Ebola outbreak could be predicted based on individual risk factor data, research shows

Several years ago, a team of scientists from Lehigh University developed a predictive model to accurately predict Ebola outbreaks based on climate-related bat migration. Ebola is a serious and sometimes fatal infectious disease that is zoonotic or enters a human population through interaction with animals. It is widely believed that the source of the 2014 Ebola outbreak in West Africa, which killed more than 11,000 people, was human interaction with bats.

Team members have now examined how social and economic factors, such as level of education and general knowledge of Ebola, might contribute to “high-risk behaviors” that may bring individuals into contact with potentially infected animals. Focusing on geographic locations with high concentrations of high-risk people could help public health officials better target prevention and education resources.

We created a survey that combined the collection of social, demographic, and economic data with questions related to general knowledge about Ebola transmission and potentially high-risk behaviors. “Our results show that it is indeed possible to calibrate a model to predict, with a reasonable level of accuracy, an individual’s propensity to engage in high-risk behaviors.”

Paolo Bocchini, professor of civil and environmental engineering at Lehigh and one of the study leaders

For example, the team’s data and analysis suggests that Kailahun, a city in eastern Sierra Leone, and Kambia in the northern part of the country, are the rural districts in the country with the highest likelihood of the spread of infection, based on individual risk factors pinpointing the exact location, Kailahun, where the 2014 Ebola outbreak is believed to have originated.

The results are detailed in an article “Estimating Exposure to Ebola Spillover Infection in Sierra Leone Based on Sociodemographic and Economic Factors” soon to be published in PLOS ONE. Other authors include: Lehigh University graduate student Sena Mursel, Nathaniel Alter, Lindsay Slavit, and Anna Smith; and Javier Buceta, faculty member at the Institute of Integrative Systems Biology in Valencia, Spain.

Among the findings: young adults (ages 18-34) and adults (ages 34-50) were most at risk in the population they studied. This group made up 77% of the study sample, but 86% of respondents were at risk. In addition, people with agricultural jobs were among the most at risk: 50% of respondents in the study have an occupation related to agriculture, but represent 79% of respondents at risk.

“We confirmed a relationship between social, economic and demographic factors and the propensity of individuals to engage in behaviors that put them at risk for Ebola fallout,” Bocchini said. “We also calibrated a preliminary model that quantifies this relationship.”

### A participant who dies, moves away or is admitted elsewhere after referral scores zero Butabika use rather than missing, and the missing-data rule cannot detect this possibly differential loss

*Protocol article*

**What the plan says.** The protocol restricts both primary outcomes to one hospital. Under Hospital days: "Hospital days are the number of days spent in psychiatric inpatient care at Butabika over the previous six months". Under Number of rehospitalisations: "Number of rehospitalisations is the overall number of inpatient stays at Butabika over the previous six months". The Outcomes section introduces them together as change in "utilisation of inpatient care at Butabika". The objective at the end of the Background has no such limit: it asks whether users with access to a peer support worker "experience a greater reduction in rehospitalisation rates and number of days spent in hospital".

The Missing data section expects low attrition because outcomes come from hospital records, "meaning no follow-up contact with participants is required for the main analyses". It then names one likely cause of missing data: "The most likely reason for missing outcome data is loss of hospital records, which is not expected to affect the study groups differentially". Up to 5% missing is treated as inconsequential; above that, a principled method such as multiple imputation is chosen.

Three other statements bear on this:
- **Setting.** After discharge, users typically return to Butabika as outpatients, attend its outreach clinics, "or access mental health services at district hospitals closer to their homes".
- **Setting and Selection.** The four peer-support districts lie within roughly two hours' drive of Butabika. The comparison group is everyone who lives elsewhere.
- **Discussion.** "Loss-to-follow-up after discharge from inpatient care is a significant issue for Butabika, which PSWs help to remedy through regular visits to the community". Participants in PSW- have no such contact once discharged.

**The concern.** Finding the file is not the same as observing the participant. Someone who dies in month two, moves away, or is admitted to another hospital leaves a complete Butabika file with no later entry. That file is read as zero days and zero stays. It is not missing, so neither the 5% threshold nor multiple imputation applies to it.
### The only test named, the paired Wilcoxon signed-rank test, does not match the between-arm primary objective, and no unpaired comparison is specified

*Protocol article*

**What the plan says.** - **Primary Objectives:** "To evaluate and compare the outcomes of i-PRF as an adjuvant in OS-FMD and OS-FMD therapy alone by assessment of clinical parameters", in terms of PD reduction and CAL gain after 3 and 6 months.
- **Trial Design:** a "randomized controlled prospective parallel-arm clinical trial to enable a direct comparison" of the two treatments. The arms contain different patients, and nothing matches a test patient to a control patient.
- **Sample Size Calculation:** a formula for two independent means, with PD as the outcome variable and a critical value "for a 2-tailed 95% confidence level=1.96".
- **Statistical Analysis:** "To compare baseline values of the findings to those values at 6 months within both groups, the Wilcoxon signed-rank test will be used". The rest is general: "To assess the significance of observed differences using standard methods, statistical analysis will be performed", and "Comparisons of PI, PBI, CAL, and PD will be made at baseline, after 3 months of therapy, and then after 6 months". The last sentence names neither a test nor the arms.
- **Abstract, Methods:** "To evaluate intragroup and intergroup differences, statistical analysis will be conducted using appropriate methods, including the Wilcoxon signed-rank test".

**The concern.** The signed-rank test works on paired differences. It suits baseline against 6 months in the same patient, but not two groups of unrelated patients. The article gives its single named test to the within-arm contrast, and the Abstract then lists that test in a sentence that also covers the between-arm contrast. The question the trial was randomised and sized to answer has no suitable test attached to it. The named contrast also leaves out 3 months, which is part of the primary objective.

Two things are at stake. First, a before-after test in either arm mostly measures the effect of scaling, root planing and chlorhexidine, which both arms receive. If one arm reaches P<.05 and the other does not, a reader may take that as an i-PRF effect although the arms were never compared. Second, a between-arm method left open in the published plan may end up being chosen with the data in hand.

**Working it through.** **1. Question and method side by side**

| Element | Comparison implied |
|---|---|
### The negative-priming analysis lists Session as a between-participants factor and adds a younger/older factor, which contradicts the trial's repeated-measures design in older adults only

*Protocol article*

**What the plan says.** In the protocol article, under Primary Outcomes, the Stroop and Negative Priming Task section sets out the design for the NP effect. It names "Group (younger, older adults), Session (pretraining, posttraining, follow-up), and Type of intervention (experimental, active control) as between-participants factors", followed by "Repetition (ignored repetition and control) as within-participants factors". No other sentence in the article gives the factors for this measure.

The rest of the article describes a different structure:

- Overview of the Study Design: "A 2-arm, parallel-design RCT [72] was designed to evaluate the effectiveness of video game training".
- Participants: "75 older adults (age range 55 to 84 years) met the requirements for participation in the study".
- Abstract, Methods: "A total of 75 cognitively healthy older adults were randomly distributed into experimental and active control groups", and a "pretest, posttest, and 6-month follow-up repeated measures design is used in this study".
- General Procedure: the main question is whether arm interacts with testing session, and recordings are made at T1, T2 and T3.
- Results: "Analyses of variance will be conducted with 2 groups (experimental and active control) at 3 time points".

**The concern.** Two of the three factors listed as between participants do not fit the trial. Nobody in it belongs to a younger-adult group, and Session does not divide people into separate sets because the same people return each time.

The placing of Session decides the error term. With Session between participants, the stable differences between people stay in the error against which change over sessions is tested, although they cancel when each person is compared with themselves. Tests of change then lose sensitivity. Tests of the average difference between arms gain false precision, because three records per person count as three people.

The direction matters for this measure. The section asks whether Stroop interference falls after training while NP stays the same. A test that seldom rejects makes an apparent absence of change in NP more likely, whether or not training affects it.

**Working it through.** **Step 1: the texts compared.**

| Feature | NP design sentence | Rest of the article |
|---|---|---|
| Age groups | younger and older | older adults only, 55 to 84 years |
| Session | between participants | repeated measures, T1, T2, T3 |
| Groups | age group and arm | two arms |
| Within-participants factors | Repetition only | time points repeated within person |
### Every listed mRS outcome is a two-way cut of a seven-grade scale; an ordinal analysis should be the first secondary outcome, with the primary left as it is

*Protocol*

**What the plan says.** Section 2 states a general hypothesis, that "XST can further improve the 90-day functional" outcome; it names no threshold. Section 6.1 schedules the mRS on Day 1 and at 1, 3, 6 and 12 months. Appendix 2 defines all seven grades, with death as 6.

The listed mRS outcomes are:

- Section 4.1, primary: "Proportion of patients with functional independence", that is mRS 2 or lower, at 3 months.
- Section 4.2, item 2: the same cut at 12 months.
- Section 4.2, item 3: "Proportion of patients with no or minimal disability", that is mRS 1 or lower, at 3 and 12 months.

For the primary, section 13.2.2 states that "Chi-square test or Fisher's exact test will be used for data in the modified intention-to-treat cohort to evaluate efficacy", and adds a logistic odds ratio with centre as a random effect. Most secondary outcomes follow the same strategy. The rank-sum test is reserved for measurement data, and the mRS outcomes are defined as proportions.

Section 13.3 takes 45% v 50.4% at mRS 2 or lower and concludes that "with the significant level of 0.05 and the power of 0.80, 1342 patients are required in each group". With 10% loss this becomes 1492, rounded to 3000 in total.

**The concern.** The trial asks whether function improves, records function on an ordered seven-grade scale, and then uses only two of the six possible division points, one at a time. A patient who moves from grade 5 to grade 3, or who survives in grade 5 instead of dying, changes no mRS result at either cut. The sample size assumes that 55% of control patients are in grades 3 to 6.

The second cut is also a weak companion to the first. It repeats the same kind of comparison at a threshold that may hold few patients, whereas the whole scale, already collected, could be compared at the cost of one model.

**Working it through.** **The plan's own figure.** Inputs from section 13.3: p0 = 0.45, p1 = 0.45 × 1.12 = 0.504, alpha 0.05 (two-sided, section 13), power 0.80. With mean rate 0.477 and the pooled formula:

The authors say these findings underscore the need for a holistic approach to any model seeking to accurately predict outbreaks. Their findings may also be useful to population health officials, who may be able to use such models to better target scarce resources.

“You have to look at the big picture,” says Bocchini. “We collected satellite images that showed changing enviro-climate data and combined them with ecological models and random terrain models to capture spatial and temporal fluctuations in natural resources and continental migrations of animal carriers. We also studied the social, economic, demographic and behavioral characteristics of the human population, integrating everything to get our predictions.”

“Only this broad perspective and this interdisciplinary approach can truly capture these dynamics, and with this line of research we are proving that it works,” adds Bocchini.

“Ultimately, the findings of our study are not so surprising: greater economic means, more education, and access to information are key factors in reducing high-risk health-related behaviors. “, Buceta said. “Indeed, some of these factors have been linked to what is known as the ‘health poverty trap.’ Our study and methodology show how quantitative analyzes of individual, rather than aggregate, data can be used to identify these factors.”

To collect data for their study, Bocchini and Buceta traveled to Sierra Leone with a delegation of Lehigh undergraduate students with support from the National Institutes of Health, the Lehigh Office of Creative Inquiry, and in collaboration with the not-for-profit organization World Hope International. The assistance of two local translators was essential to the team’s success in administering their door-to-door survey. The students who worked on the project were part of Lehigh’s Global Social Impact Fellowship program, which engages undergraduate and graduate students in work focused on solving sustainable development issues in low- and middle-income countries. .

“This is precisely the kind of ambitious interdisciplinary project with enormous potential for social impact that we want Lehigh students to engage in through the Global Social Impact Fellowship,” said Khanjan Mehta, Vice Rector for Creative Inquiry at Lehigh. “Students from various disciplines across Lehigh have had the opportunity to contribute to this work under the guidance of Dr. Bocchini and Dr. Buceta.”

The team’s promising results are a strong argument for wider data collection and they are in talks with Statistics Sierra Leone, the country’s census office, to carry out a national version of their study.


Journal reference:

Mursel, S. et al. (2022) Estimation of exposure to secondary Ebola infection in Sierra Leone based on socio-demographic and economic factors. PLOS ONE. doi.org/10.1371/journal.pone.0271886.

Sean N. Ayres